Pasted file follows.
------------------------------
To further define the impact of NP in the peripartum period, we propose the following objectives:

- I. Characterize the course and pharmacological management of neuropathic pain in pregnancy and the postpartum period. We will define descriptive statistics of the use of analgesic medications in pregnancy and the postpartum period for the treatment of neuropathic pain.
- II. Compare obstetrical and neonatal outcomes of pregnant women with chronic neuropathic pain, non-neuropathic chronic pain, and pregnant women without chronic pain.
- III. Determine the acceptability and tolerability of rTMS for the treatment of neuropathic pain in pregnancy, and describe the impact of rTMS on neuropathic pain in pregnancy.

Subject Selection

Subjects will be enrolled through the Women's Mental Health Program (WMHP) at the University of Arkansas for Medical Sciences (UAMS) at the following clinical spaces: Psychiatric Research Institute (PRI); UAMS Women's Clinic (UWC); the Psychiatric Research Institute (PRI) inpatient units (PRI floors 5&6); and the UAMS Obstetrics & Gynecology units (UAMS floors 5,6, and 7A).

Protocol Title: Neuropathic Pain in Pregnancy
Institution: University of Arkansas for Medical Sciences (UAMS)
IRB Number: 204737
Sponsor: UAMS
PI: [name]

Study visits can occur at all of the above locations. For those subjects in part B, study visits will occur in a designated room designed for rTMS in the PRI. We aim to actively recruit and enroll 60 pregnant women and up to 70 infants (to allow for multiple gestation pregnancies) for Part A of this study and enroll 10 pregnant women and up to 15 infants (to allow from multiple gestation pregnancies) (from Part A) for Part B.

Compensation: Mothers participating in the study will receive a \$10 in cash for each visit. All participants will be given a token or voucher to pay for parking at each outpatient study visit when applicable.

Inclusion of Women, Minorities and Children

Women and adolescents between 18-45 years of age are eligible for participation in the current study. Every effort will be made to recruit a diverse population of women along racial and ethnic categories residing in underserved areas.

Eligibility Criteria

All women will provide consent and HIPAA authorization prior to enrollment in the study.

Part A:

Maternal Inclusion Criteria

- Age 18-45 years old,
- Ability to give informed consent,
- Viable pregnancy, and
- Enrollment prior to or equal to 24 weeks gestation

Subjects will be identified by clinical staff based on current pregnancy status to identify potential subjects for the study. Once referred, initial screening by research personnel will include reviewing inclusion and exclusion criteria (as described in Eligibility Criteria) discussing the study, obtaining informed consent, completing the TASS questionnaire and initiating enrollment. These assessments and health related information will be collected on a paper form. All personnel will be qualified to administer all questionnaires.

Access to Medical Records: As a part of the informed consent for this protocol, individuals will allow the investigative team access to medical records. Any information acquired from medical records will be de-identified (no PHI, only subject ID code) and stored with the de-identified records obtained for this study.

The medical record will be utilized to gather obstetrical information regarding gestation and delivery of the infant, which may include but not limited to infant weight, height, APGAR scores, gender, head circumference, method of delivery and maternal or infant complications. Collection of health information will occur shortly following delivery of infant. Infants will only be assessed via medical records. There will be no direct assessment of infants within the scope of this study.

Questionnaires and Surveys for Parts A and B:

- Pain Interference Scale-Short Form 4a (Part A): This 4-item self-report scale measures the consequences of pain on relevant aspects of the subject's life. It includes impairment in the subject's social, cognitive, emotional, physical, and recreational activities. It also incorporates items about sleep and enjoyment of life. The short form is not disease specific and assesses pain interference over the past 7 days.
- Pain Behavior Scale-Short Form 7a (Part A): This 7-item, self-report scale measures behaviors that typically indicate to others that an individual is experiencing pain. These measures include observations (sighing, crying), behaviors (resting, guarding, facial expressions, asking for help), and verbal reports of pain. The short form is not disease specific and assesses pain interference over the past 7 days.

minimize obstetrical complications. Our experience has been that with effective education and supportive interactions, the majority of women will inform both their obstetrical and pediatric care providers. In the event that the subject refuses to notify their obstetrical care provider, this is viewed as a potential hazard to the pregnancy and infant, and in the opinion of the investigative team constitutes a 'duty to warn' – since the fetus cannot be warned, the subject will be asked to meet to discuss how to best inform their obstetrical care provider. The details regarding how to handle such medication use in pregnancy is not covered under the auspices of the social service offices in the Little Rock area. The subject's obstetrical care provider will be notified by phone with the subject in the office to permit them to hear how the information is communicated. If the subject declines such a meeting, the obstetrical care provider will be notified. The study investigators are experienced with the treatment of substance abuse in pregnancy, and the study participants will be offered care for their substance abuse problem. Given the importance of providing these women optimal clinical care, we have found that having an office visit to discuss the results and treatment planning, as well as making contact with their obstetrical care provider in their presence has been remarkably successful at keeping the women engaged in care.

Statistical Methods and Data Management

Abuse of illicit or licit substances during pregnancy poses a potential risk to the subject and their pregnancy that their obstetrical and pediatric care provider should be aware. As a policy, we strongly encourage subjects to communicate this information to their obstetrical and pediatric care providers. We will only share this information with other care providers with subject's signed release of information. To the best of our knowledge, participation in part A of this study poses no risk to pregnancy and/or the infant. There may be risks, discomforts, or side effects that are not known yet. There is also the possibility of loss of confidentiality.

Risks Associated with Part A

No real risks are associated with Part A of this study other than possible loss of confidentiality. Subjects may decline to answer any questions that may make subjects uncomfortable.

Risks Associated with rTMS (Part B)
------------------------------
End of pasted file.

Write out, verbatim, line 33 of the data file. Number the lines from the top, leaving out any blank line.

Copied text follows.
Risks Associated with Part A